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Lesson 17: Invisible Things: Scripts, Metadata, Viewports, and Comments

In this lesson, you will understand more about how to control invisible things…that are really important.

Scripts

Script tags are an easy way to link JavaScript or any other kinds of programming language into your HTML5 pages.

They are now also really easy to use. Somewhere in the body of your page, add the script element as follows:

Example of script

	
	<script>
	  document.write("Hello from HTML.net!")
	</script>
	
	

Save the file and user your browser to try it out. It's not fancy, but any kind of script could be placed here, from something that calculates values to something that runs videos controls.

If you wanted to re-use a script over and over again on multiple pages, you would put that script in a .js file - just save a file with the extension .js instead of .htm - and refer to it from the script element whenever you need it.

Example of external script

	
	<script src="myscript.js"/>
	
	

HTML5 assumes that any script is by default JavaScript, so if you are using another language, you would have to set the type attribute as well.

You can also put scripts that control the entire page in the <head> or <footer> elements instead. Some best practices advocates say that putting labour-intensive scripts in the footer element, right before the </body> tag helps the page load faster as the browser read and show the simple HTML and CSS before it starts on the more complicated calculations in the script.

Metadata

Documents contain more than just the code and the content — they should also include metadata, which is information about the page. This information is not visible to readers, but does get used by the browser and by search engines.

We put metadata in the <head> element, where it can be read quickly by search engines.

The <meta> tag has a number of attributes and it is considered good practice to add the following four lines of <meta> tags to every page, but modifying the value of content in each case to match the sort of content you have on that page and who wrote it.

Example of metadata to add to every page

	
	<head> 
	  <meta name="description" content="Free HTML5 tutorials"> 
	  <meta name="keywords" content="HTML, CSS, JavaScript"> 
	  <meta name="author" content="HTML.net">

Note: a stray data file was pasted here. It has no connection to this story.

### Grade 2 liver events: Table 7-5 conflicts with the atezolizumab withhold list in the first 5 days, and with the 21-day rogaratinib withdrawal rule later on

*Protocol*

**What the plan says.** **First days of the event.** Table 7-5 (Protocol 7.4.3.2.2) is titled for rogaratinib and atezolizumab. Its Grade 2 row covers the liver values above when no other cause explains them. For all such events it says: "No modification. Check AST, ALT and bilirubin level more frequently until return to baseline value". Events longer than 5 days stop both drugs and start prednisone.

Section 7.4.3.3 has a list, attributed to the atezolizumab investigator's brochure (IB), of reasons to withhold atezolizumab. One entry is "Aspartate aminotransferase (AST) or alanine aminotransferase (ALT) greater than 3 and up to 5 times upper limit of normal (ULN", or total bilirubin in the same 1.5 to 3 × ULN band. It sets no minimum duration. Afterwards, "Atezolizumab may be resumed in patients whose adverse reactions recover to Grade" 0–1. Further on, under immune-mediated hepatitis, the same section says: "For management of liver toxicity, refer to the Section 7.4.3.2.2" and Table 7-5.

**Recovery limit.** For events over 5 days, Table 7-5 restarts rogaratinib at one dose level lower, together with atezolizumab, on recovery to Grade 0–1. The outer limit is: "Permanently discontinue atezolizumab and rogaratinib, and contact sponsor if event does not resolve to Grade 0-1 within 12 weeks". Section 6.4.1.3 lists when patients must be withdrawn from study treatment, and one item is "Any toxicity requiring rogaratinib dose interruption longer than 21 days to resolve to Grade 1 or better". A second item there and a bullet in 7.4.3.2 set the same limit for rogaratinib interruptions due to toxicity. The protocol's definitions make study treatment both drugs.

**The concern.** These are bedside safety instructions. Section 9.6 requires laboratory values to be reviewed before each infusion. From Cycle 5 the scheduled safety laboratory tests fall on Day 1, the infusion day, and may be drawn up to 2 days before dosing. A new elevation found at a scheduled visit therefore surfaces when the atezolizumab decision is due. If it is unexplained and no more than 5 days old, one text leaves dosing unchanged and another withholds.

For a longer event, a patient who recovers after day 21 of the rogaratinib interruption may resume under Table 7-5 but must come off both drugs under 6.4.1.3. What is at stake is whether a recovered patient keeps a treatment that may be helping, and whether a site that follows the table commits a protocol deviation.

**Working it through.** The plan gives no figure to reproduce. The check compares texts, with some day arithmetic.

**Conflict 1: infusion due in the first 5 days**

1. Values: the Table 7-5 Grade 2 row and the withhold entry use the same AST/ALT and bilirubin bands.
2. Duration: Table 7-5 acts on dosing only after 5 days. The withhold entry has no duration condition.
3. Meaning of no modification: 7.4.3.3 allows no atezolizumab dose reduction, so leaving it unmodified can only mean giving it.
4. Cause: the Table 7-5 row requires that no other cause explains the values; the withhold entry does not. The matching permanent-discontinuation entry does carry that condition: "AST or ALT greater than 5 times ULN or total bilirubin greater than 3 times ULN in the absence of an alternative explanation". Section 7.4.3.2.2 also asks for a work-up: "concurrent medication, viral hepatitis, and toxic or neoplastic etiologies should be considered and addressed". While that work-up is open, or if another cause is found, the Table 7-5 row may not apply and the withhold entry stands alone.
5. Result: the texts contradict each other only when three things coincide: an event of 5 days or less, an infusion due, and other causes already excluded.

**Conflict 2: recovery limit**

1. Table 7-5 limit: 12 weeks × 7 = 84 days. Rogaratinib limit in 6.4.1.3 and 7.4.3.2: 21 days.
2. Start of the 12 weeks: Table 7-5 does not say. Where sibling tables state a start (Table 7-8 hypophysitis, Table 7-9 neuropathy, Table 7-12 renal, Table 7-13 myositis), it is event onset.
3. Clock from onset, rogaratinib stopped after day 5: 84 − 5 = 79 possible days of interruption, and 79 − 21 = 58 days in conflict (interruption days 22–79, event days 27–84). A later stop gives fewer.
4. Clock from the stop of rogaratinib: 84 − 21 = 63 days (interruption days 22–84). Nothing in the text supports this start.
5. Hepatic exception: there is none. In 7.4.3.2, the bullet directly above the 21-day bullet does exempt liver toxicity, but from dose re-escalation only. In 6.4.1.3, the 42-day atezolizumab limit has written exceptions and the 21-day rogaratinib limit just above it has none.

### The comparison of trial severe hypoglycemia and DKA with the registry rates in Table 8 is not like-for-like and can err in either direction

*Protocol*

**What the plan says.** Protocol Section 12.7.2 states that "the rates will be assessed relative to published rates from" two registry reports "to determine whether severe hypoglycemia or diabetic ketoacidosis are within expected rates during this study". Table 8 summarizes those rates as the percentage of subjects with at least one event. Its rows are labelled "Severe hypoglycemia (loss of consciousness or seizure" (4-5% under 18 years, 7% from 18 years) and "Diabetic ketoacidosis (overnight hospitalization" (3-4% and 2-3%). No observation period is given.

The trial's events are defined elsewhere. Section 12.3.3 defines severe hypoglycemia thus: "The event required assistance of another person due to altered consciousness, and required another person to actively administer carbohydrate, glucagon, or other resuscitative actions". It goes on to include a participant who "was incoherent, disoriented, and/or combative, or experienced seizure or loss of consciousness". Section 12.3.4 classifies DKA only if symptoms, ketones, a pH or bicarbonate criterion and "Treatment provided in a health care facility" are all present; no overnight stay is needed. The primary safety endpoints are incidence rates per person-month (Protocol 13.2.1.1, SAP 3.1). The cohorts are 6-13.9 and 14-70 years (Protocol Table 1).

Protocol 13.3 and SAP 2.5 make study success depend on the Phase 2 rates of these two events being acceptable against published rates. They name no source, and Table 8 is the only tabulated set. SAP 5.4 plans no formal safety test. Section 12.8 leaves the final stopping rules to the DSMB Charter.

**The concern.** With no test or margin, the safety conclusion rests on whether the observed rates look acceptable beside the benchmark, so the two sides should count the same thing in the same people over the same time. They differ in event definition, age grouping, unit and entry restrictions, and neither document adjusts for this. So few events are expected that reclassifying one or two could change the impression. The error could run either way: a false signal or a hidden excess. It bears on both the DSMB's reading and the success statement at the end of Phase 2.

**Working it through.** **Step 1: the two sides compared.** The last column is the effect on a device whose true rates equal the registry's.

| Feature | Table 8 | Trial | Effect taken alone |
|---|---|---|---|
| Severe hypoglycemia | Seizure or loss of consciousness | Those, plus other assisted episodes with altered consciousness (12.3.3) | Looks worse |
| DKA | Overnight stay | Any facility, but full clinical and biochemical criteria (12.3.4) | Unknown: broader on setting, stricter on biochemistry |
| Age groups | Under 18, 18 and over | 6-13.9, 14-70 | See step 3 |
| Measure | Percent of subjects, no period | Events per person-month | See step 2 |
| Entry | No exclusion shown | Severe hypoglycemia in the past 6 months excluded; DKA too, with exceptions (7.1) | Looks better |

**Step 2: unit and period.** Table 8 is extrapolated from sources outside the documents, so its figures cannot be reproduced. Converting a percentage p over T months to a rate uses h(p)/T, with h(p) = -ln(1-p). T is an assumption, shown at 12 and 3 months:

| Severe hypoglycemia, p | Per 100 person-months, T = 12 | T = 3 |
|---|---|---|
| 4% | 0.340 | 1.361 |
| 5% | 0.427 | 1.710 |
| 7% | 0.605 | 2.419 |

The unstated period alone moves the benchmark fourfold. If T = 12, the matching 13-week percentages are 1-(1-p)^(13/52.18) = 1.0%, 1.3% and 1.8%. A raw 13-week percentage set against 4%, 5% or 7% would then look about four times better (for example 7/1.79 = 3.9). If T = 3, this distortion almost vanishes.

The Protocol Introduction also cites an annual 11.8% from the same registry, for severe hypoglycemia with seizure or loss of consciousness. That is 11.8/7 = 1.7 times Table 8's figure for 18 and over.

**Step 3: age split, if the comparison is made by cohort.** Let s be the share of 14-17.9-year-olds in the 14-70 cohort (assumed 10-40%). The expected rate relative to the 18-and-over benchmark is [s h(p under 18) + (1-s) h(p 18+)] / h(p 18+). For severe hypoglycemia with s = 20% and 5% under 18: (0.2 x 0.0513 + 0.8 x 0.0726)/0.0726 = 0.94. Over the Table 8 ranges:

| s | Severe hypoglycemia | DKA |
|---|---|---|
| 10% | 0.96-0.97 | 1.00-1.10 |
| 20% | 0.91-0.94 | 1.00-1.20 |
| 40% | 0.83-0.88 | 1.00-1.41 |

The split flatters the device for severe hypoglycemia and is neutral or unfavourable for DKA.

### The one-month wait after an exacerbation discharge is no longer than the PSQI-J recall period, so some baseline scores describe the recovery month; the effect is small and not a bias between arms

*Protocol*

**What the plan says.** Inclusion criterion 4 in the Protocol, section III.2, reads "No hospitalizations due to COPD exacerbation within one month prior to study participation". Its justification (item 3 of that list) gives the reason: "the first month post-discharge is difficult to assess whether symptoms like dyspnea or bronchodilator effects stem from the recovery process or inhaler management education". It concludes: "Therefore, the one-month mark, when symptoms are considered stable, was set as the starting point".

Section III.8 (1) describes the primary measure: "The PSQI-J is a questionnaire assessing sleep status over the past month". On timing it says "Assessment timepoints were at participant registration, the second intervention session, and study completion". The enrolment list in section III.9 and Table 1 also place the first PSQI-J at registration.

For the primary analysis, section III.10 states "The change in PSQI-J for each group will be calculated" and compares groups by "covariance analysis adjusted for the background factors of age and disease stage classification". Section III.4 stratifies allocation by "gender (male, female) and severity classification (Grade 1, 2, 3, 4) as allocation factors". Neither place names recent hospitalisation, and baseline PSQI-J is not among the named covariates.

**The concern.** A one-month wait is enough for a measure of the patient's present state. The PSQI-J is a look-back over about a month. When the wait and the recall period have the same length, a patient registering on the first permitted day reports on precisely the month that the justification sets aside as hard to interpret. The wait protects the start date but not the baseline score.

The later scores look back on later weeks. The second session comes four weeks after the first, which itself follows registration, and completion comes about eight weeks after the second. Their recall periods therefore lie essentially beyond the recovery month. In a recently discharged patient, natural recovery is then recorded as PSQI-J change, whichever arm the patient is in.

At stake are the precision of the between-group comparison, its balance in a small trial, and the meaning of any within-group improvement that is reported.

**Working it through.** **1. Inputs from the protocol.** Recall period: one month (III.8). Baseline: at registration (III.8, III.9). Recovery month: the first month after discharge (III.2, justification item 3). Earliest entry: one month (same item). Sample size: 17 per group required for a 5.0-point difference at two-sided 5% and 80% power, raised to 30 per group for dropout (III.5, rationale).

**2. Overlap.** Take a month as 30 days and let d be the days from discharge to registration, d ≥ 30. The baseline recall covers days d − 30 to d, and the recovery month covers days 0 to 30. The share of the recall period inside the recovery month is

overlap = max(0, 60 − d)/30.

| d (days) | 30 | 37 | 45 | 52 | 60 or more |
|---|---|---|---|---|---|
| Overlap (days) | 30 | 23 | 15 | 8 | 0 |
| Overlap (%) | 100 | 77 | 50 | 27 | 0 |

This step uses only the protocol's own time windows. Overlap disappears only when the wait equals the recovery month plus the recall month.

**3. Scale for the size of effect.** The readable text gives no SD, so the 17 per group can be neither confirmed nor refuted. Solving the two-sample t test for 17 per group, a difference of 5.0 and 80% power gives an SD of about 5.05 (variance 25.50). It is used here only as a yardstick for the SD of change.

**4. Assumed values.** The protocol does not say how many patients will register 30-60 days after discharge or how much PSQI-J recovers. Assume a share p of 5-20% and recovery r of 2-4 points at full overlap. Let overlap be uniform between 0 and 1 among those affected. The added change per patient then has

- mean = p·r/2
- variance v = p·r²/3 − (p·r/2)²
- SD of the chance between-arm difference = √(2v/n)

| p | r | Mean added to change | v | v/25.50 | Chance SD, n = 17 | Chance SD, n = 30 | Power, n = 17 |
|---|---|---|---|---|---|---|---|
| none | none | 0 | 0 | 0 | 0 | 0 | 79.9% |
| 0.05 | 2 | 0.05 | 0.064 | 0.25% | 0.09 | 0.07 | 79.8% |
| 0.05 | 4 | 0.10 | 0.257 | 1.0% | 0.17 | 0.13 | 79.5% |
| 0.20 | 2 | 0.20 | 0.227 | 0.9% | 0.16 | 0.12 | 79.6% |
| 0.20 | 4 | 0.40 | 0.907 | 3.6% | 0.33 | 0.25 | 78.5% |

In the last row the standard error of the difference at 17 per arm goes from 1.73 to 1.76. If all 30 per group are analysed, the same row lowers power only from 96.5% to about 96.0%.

<meta charset="UTF-8"> 
	</head> 
	
	

The more exact your keywords and description, the more likely that your page will come back high on a search engine's list of results when someone searches for those particular terms.

The charset attribute is new for HTML5 and lets you specify the character set that you're using. It replaces this line in HTML4: <meta http-equiv="content-type" content="text/html; charset=UTF-8">. For English, the value is always UTF-8. If your content is Cyrillic, Greek, French or any other character set, you need to set it accordingly (Latin alphabet, for example, is ISO-8859). You can check this table for the right code if you're using another character set.

Viewports

There's one more thing to add in your metadata in the <head> element and that's a line that makes sure your content is somewhat visible no matter what sort of device someone is using to browse to your website: smartphone, tablet, laptop, or whatever else they might use.

	
	<head> 
	  <meta name="description" content="Free HTML5 tutorials"> 
	  <meta name="keywords" content="HTML, CSS, JavaScript"> 
	  <meta name="author" content="HTML.net"> <meta charset="UTF-8"> 
	  <meta name="viewport" content="width=device-width, initial-scale=1.0"> 
	</head> 
	
	

The content value sets the width of the page to the default width that the device's browser supports and also sets the starting zoom level at a value that will make most of the content visible on most devices, will change and update if they rotate the device, although they'll also be able to zoom in. There are many other properties possible here, like setting a maximum width in pixels, but the values we have given are an acknowledged best practice (as good as we can get) at this time.

Comments

Sometimes it can be awfully handy to leave yourself a note in the code. Maybe it's because you're organizing things or maybe it's because you need to remember why you did something in particular or who did something — who knows. It's really easy to add in a comment that doesn't get parsed by the browser — the browser skips right over it.

Like everything else, an HTML comment must be inside its own set of angled brackets, but the open bracket is immediately followed by the ! symbol and two dashes. To close a comment, add two more dashes and another angle bracket. You can have as much text between those symbols as you need, including other tags.

Example of HTML comments

	
	<!--Reminding myself to check this code for HTML5 validity--> 

	<!--Updated by AA on July 1--> 

	<!--This is a piece of code I'm going to troubleshoot <title>Notes</title> --> 
	
	

You now know how to control all those invisible things that you may never have known existed but that are awfully important and useful.


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